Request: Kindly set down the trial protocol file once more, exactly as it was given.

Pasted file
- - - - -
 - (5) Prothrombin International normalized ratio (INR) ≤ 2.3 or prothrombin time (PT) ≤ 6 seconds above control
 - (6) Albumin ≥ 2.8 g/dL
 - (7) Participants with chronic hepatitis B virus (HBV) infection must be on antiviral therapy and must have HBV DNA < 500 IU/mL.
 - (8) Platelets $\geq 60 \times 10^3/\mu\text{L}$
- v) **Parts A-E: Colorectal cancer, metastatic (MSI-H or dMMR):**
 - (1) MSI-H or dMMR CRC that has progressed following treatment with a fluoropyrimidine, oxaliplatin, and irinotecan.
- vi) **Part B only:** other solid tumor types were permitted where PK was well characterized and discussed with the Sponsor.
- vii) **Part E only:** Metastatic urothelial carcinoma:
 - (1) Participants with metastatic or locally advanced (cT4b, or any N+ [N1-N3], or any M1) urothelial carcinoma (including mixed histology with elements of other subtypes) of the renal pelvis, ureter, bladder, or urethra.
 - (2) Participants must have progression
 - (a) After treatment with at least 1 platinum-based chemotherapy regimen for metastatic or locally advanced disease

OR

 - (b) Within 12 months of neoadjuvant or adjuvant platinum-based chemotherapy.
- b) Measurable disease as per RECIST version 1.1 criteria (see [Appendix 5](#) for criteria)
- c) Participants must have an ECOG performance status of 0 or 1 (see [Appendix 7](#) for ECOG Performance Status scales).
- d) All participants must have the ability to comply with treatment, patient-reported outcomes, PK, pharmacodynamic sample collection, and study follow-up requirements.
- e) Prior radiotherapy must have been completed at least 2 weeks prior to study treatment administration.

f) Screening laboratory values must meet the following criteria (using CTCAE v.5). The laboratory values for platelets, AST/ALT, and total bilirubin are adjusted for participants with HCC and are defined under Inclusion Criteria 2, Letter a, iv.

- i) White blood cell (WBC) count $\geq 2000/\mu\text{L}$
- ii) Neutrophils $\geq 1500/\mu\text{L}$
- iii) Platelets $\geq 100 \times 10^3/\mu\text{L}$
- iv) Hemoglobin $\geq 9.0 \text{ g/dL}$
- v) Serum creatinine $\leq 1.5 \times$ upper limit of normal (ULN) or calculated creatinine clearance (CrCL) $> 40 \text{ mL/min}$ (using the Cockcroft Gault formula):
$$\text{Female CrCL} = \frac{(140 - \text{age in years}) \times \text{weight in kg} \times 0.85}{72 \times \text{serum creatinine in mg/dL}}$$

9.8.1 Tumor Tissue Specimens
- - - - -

 - (5) Prothrombin International normalized ratio (INR) ≤ 2.3 or prothrombin time (PT) ≤ 6 seconds above control
 - (6) Albumin ≥ 2.8 g/dL
 - (7) Participants with chronic hepatitis B virus (HBV) infection must be on antiviral therapy and must have HBV DNA < 500 IU/mL.
 - (8) Platelets $\geq 60 \times 10^3/\mu\text{L}$
- v) **Parts A-E: Colorectal cancer, metastatic (MSI-H or dMMR):**
 - (1) MSI-H or dMMR CRC that has progressed following treatment with a fluoropyrimidine, oxaliplatin, and irinotecan.
- vi) **Part B only:** other solid tumor types were permitted where PK was well characterized and discussed with the Sponsor.
- vii) **Part E only:** Metastatic urothelial carcinoma:
 - (1) Participants with metastatic or locally advanced (cT4b, or any N+ [N1-N3], or any M1) urothelial carcinoma (including mixed histology with elements of other subtypes) of the renal pelvis, ureter, bladder, or urethra.
 - (2) Participants must have progression
 - (a) After treatment with at least 1 platinum-based chemotherapy regimen for metastatic or locally advanced disease

OR

 - (b) Within 12 months of neoadjuvant or adjuvant platinum-based chemotherapy.
- b) Measurable disease as per RECIST version 1.1 criteria (see [Appendix 5](#) for criteria)
- c) Participants must have an ECOG performance status of 0 or 1 (see [Appendix 7](#) for ECOG Performance Status scales).
- d) All participants must have the ability to comply with treatment, patient-reported outcomes, PK, pharmacodynamic sample collection, and study follow-up requirements.
- e) Prior radiotherapy must have been completed at least 2 weeks prior to study treatment administration.

f) Screening laboratory values must meet the following criteria (using CTCAE v.5). The laboratory values for platelets, AST/ALT, and total bilirubin are adjusted for participants with HCC and are defined under Inclusion Criteria 2, Letter a, iv.

- i) White blood cell (WBC) count $\geq 2000/\mu\text{L}$
- ii) Neutrophils $\geq 1500/\mu\text{L}$
- iii) Platelets $\geq 100 \times 10^3/\mu\text{L}$
- iv) Hemoglobin $\geq 9.0 \text{ g/dL}$
- v) Serum creatinine $\leq 1.5 \times$ upper limit of normal (ULN) or calculated creatinine clearance (CrCL) $> 40 \text{ mL/min}$ (using the Cockcroft Gault formula):
$$\text{Female CrCL} = \frac{(140 - \text{age in years}) \times \text{weight in kg} \times 0.85}{72 \times \text{serum creatinine in mg/dL}}$$

9.8.1 Tumor Tissue Specimens